Monday, May 27, 2013


I take it back. Bouldering is not better than top-roping. Bouldering is just different. I've realized climbing a wall – where the fear of falling ads to the challenge and the thrill – is an equally valuable and often more fun kind of climbing. I spent much of this past weekend top-roping and I've fallen in love.

I can get up to 5.9 routes on the wall now, though I can't do them clean (or flash, I believe it's called, when you ascend the route without falling or resting in your harness).

Some things I've worked on and learned, both in the Saturday technique course and with friends who are awesome climbers:

1. There are three very useful moves to get you up the wall: drop-knee (in which you bring your inside knee in close to the wall and turn your body towards the hold in front of you), back step (in which you step one foot up onto a hold behind you to reach a hold behind you) and flagging (in which you counter-balance your weight by bringing one foot up to smear without using a foot hold). I can do all of them in practice, but using them on a climb... not so much. My technique goes to shit when I'm halfway up a wall and breathing hard and trying not to fall off a tiny crimp because my hands are all sweaty. I must look like a frog trying to hold onto a tiny branch that's way to small for me, rather than a butterfly gracefully floating up towards the top of a rose bush. Which is why practicing laps on a 5.6 route are ideal, and why I really need to do more laps.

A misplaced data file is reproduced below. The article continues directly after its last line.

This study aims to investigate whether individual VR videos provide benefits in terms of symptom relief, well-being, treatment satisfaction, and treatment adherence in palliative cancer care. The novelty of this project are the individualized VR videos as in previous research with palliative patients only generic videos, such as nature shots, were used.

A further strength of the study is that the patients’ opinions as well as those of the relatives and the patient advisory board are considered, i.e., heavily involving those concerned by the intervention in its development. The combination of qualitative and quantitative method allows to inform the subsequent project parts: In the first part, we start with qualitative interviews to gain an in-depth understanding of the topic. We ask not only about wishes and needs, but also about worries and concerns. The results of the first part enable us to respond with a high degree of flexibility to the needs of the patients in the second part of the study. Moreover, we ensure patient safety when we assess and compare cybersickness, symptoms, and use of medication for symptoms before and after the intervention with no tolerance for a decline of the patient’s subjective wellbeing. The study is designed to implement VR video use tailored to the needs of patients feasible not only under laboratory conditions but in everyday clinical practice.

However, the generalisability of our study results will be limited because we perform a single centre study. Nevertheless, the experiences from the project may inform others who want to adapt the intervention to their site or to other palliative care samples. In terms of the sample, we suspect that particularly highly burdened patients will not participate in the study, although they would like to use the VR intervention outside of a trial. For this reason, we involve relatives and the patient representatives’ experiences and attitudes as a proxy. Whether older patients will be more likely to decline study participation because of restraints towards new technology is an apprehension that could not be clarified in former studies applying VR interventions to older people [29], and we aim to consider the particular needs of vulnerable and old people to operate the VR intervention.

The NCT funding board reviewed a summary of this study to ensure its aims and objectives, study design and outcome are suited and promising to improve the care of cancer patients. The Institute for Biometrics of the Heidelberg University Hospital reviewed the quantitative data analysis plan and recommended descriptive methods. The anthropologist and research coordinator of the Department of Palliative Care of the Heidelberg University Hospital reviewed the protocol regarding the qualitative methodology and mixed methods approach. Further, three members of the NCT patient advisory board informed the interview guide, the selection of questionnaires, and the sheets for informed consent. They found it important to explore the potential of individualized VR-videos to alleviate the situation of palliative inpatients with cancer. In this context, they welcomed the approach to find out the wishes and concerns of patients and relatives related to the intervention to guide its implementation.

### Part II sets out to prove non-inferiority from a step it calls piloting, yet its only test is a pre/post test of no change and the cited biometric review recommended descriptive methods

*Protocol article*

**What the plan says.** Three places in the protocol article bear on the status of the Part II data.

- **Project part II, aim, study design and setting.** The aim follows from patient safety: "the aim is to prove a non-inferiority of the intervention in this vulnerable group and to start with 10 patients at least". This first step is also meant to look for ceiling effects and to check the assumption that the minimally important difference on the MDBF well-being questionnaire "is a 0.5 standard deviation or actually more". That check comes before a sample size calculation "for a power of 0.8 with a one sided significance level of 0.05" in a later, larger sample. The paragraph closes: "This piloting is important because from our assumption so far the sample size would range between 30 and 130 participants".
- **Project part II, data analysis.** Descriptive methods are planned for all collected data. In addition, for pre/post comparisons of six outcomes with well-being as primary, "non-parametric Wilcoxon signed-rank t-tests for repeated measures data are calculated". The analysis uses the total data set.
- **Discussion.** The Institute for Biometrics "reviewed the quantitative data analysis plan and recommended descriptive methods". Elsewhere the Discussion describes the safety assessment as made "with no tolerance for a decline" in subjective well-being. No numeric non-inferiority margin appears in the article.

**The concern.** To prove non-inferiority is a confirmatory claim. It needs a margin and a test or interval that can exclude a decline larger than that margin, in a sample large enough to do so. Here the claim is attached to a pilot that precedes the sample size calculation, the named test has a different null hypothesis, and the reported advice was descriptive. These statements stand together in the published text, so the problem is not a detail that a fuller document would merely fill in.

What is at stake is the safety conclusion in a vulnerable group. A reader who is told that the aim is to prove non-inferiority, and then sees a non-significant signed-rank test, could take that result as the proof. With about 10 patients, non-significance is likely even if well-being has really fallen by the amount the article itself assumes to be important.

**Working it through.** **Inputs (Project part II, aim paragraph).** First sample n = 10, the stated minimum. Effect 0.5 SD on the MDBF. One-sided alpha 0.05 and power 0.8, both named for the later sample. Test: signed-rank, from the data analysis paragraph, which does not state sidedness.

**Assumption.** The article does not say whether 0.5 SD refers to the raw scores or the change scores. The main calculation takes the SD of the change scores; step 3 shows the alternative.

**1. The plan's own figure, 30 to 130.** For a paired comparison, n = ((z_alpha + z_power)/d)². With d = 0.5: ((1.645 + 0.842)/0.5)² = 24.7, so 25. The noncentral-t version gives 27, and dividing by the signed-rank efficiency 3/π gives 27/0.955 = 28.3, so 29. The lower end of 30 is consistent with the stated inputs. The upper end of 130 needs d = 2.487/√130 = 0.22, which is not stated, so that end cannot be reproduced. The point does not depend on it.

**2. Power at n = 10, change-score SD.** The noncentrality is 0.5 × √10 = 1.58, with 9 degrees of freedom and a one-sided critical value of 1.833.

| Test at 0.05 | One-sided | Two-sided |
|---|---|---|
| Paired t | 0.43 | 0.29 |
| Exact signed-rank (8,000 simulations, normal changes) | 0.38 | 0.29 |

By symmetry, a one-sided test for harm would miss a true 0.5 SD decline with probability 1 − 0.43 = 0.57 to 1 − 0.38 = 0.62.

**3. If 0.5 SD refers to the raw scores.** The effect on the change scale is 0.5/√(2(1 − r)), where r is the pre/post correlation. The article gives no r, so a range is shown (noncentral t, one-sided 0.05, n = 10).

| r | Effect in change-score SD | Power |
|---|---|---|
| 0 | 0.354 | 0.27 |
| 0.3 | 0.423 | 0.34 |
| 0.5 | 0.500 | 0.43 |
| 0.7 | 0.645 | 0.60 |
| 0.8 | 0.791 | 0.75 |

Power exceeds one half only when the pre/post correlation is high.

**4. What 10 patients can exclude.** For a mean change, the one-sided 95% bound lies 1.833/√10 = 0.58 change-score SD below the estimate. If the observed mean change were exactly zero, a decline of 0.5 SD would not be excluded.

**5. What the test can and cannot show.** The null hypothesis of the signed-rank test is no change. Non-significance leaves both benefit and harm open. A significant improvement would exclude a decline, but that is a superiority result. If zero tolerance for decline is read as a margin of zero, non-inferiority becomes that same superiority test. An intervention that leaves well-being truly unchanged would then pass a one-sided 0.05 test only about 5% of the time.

2. Falling is not a bad thing once to get used to it. Falling is not nearly as scary as I'd imagined it would be. If you fall, the rope will catch you – quite smoothly in fact, because the rope stretches. This means, of course, that you swing away from the fall and drop a foot or two, but then the harness takes your weight in a seated position and your feet contact to the wall again, and there you go. You're able to take a rest, chalk your hands and re-assess your route.

3. Route reading is essential. As my instructor Daniel says, reading the route (imagining yourself climbing it, deciding where you'll place your hands and feat as you go) is a way to do it for free the first time, without expending any energy.

4. Climbing becomes a mild obsession not long after you get into it. This weekend I climbed from 1:30 to 6:30 p.m. on Saturday, and again on Sunday from noon to 3 p.m. and I wanted to go again tonight after work but figured I'd better take at least one rest day to avoid strains or injuries. The motivation to go to the climbing gym is the climbing itself, unlike a regular gym where you have to trick yourself into going to get a workout on the treadmill or the bench press or whatever.


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